Before G-d’s Torah After
The Simchat Torah service was set for that Sunday, but had to be canceled. A fire swept through the building just after midnight. At dawn, the cinder block walls were still standing, but that was about all. The roof was gone and flaming debris had ignited most of the belongings inside-turning it into charred or melted rubble. The Marion county Fire Investigator said the fire was probably caused by an electrical short in the ceiling of the kitchen.
Mishkan Messianic Congregation has a special reason to rejoice though. The congregation was cheered by the discovery that some of their most precious religious items were spared from the blaze and firefighter’s water. The cabinet used to store religious items was relatively unscathed despite some burning beams that fell against it. Inside the cabinet a “Torah”, (a hand printed lambskin scroll of the first five books of Moses, survived with no damage. “We were really in awe”, Rabbi Keyes said, but the small congregation is calling it a miracle. “Almost all the religious items were not burned..It’s just fantastic how God protects these items.”
The Sunday celebration was to remind the members of Mishkan how God has protected His sacred Scriptures over the centuries, Rabbi Keyes said the fire didn’t even scorch the wooden ark. Inside were three Shorarim (ram’s horns), a Yad (pointer) a shield for the scroll, and the Torah. Rabbi Keyes said none of the sacred items was touched by the flames.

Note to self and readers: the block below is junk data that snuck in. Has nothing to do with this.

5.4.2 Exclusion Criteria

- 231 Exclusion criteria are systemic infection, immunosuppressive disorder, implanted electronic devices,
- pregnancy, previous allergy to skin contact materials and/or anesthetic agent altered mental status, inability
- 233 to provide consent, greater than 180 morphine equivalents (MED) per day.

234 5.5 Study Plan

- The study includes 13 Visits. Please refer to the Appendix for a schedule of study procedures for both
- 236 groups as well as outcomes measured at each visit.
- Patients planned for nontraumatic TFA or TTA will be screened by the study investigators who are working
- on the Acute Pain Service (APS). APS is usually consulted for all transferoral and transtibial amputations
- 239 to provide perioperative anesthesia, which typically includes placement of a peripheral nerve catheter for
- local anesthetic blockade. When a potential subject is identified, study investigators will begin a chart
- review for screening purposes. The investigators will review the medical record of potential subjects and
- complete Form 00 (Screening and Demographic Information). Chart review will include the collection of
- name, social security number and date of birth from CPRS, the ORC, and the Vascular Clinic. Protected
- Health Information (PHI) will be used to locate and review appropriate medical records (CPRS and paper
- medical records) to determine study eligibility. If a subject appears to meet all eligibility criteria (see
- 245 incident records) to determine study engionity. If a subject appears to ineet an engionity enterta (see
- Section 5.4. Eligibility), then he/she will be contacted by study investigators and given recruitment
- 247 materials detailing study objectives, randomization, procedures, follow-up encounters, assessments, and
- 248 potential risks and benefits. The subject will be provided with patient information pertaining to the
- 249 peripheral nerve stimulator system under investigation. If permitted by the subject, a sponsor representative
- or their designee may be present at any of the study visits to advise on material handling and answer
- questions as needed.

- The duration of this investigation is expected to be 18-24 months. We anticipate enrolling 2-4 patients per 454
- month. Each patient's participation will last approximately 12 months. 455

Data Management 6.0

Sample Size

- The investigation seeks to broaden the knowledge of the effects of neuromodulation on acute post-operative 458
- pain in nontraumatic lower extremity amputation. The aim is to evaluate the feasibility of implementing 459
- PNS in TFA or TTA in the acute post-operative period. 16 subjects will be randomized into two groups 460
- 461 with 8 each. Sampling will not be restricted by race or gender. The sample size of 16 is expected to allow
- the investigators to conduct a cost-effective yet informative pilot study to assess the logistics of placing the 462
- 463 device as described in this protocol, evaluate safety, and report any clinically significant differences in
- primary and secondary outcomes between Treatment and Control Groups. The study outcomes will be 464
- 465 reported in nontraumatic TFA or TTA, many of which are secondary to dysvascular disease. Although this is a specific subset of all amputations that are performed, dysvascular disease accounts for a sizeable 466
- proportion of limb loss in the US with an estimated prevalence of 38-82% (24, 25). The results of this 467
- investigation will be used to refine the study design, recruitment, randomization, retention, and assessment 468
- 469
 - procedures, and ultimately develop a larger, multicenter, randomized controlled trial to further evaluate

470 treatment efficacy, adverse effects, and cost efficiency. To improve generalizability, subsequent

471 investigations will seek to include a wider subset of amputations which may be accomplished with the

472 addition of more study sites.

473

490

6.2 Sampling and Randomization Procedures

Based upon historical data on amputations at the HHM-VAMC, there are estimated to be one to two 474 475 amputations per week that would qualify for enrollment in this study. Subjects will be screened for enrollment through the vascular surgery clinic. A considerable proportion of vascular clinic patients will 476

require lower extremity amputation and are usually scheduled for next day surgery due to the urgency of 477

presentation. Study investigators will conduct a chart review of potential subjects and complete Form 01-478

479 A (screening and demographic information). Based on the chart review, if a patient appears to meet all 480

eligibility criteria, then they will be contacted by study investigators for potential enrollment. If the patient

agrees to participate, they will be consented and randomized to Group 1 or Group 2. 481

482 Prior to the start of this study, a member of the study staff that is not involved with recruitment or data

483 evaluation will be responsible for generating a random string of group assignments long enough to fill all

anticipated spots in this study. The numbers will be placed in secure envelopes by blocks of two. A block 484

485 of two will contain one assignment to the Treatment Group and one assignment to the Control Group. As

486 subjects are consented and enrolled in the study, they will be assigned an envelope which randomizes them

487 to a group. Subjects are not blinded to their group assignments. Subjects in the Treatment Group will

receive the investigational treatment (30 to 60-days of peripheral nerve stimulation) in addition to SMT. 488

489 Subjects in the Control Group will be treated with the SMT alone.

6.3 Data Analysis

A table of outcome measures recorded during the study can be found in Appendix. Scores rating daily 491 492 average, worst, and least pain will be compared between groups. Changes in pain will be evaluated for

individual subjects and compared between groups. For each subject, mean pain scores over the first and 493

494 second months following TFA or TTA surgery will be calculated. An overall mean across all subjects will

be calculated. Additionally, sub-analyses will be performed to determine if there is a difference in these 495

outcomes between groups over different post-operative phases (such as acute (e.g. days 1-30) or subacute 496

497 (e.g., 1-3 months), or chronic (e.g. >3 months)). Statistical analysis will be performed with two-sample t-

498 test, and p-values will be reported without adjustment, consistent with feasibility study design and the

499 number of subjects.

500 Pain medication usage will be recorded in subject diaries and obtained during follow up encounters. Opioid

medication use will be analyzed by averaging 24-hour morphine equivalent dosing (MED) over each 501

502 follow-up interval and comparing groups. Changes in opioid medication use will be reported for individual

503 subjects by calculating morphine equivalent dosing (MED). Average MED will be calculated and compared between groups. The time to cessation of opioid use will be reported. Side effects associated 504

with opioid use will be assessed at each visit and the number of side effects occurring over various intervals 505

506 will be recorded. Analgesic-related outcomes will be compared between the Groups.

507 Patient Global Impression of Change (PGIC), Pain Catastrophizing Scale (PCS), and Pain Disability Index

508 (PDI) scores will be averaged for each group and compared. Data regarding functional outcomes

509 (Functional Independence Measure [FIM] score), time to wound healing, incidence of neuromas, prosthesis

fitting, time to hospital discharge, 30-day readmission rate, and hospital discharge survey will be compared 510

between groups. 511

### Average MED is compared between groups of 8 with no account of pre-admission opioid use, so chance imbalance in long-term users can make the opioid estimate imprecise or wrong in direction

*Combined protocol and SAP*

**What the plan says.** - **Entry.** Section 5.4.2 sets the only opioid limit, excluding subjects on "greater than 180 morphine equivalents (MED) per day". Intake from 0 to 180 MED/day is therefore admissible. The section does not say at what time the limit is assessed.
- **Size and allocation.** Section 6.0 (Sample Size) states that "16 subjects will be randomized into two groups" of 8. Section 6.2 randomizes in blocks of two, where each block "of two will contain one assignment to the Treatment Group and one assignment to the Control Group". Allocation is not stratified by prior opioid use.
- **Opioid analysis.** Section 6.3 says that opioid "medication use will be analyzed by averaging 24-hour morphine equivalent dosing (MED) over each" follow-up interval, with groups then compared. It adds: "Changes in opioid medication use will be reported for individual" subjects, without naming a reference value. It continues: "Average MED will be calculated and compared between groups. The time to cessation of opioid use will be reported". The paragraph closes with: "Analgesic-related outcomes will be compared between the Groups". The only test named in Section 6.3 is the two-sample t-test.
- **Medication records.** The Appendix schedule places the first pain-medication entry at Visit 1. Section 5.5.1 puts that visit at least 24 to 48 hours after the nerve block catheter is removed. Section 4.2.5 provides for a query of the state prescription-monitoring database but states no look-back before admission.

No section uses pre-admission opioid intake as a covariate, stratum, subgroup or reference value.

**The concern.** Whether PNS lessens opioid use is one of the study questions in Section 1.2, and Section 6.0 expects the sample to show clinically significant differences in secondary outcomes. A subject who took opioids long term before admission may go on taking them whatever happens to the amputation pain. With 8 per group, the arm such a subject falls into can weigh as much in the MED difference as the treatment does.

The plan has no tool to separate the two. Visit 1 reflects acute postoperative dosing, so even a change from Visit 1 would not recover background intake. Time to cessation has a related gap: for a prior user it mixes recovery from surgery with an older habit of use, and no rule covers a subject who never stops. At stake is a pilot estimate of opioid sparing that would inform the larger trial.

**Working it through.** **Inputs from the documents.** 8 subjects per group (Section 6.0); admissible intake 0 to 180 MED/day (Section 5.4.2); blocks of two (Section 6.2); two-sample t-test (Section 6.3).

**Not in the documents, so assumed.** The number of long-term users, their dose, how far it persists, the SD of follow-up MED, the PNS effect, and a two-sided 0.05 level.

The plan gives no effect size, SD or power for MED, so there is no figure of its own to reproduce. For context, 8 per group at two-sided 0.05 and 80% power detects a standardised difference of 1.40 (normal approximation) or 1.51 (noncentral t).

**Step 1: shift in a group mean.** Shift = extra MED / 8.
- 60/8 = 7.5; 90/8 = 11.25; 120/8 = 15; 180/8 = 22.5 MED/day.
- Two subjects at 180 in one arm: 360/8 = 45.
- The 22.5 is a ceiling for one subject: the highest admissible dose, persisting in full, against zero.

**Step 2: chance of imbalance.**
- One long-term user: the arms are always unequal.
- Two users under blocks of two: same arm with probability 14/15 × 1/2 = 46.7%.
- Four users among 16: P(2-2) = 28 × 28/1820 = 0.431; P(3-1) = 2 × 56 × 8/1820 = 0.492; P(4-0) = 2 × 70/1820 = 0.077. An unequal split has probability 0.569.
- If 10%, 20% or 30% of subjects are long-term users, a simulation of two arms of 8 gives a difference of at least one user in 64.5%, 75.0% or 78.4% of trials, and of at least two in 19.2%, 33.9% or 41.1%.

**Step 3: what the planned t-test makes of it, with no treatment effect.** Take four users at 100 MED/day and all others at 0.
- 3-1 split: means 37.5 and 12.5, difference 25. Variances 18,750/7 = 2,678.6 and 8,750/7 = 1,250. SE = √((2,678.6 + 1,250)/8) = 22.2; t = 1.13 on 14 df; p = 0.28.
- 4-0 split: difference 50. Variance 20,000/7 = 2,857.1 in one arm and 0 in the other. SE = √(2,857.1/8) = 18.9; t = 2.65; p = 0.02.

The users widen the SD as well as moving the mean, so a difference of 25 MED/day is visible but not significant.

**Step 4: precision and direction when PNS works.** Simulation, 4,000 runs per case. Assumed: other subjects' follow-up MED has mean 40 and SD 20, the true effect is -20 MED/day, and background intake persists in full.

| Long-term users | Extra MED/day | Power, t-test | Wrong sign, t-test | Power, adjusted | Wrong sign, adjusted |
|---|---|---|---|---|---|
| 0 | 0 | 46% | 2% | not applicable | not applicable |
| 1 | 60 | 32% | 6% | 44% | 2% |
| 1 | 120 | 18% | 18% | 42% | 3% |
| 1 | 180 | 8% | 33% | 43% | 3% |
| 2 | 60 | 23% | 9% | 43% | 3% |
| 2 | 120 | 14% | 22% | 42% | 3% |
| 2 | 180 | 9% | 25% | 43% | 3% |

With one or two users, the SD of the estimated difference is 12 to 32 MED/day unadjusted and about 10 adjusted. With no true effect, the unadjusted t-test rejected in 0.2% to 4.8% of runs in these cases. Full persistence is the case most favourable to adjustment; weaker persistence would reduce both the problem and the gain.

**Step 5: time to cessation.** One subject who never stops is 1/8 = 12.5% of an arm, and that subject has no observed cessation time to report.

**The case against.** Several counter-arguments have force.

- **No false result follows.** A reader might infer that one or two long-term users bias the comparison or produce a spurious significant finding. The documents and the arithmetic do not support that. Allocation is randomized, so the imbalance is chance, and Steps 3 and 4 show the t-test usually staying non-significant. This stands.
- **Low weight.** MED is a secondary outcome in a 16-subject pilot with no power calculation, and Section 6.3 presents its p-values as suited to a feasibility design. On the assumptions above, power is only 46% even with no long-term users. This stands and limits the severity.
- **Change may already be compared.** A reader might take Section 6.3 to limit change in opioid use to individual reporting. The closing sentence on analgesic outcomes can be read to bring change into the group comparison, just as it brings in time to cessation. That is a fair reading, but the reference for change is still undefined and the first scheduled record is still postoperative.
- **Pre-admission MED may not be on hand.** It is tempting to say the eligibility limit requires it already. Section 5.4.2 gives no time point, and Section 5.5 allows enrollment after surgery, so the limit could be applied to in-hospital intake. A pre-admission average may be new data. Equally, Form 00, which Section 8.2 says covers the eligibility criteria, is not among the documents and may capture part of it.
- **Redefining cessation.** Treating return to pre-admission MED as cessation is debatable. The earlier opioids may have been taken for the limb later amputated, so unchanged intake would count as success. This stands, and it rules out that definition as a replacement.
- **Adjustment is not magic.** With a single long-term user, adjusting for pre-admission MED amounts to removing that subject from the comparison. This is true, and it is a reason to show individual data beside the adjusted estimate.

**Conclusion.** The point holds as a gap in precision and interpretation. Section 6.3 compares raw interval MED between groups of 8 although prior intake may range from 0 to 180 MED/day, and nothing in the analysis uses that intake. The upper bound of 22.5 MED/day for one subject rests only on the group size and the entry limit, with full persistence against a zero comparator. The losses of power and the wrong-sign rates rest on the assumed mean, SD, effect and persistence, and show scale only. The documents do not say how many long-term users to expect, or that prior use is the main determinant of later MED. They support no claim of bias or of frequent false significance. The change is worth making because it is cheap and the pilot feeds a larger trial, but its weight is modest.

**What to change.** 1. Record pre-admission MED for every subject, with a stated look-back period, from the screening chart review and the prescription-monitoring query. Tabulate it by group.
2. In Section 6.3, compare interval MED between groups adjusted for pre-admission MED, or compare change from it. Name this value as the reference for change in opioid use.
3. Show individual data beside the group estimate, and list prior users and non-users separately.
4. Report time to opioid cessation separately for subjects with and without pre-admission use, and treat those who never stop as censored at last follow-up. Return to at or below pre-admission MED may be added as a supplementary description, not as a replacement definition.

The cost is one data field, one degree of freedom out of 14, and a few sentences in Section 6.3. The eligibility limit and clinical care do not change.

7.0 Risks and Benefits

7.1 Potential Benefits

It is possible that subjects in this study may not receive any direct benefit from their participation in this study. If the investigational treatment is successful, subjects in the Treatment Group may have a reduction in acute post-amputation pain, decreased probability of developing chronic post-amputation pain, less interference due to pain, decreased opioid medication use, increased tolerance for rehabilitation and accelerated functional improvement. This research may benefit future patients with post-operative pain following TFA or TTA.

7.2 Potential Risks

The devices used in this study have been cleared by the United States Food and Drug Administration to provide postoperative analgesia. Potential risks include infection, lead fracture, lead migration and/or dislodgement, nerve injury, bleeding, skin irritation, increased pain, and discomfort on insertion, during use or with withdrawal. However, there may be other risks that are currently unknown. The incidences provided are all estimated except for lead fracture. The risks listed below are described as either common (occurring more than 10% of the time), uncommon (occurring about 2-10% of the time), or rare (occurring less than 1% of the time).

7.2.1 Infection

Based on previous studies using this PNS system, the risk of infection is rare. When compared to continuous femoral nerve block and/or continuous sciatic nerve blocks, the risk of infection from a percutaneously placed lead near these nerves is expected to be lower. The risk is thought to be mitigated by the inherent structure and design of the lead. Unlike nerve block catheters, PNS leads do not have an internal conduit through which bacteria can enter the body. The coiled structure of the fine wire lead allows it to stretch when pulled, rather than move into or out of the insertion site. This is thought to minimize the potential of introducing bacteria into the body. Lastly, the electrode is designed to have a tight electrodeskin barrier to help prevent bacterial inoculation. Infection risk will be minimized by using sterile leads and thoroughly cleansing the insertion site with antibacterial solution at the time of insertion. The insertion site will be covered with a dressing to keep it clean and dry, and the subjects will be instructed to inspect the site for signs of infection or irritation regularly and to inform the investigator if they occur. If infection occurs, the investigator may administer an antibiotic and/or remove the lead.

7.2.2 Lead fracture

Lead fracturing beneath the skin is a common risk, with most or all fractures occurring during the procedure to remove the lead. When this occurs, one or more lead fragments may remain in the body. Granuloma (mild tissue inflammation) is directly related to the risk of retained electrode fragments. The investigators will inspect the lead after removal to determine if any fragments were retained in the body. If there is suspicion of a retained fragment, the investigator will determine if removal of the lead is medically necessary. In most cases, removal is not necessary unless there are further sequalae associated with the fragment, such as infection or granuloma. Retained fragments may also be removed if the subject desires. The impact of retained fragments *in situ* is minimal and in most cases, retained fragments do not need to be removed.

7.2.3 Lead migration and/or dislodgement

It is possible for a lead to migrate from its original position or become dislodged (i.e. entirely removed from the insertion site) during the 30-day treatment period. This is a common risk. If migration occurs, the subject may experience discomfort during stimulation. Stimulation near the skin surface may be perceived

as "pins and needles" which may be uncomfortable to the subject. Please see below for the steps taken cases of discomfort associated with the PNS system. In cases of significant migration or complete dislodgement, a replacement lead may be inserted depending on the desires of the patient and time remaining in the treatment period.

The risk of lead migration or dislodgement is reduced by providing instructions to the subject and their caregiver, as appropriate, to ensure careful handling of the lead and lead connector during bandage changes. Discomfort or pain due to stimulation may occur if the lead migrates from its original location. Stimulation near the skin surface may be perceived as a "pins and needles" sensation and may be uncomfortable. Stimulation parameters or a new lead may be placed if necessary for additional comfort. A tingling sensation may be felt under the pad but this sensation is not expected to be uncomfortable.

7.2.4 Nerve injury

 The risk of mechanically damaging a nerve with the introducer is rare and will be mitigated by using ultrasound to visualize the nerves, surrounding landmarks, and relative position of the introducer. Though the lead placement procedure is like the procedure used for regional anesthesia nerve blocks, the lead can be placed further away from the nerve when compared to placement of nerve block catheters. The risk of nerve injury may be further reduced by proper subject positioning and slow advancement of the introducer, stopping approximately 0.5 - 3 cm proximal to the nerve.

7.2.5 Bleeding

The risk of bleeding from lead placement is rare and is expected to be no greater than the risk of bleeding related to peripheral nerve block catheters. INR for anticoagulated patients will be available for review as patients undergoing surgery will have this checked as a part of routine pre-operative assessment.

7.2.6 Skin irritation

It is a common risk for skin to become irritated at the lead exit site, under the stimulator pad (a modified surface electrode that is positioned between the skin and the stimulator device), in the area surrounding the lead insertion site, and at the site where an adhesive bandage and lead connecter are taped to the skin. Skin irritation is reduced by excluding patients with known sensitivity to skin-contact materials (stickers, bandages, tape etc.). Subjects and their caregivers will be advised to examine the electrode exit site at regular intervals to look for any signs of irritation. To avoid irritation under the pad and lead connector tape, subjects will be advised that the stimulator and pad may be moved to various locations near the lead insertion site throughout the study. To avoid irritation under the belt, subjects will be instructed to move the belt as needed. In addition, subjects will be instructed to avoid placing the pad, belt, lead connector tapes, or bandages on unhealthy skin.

Also surviving the fire were three scorched pages of a prayer book. Rabbi said the writings fit in with Sunday’s planned celebration honoring the Torah. These rescued pages included the Shema, which is considered the watchword of the Jewish faith. Other portions of the text read, “Rejoice and be happy on Simchat Torah,” and “Because out of Zion shall go forth the Torah, and the Word of the Lord out of Jerusalem”.
A Messianic believer, Rabbi Keyes said he has experienced all aspects of Judaism. He grew up in a conservative household with a grandfather who was Orthodox. Rabbi Keyes became a Reform Jew before turning to the Messianic faith, which reveres Yeshua.
In the Orthodox Simchat service, men march in the processional, fervently dancing and singing, until exhausted. Woman reach out from behind a curtain or wall to touch the sacred scrolls. The men also bid for a chance to read a portion of the Scriptures.
For Messianic Jews there is another dimension to the Simchat Torah service. Rabbi Keyes said the festival points to Yeshua as the Messiah.
In Messiah Yeshua we are accounted righteous and have the joy of God’s own Torah written on our hearts by his Ruach (spirit). We also see through scripture “I am the Word” and “The Word became flesh”. We see we cannot have the Messiah without the Torah, and we cannot have the Torah without the Messiah. He is the essence of God’s Torah. He is the intrinsic part of the word.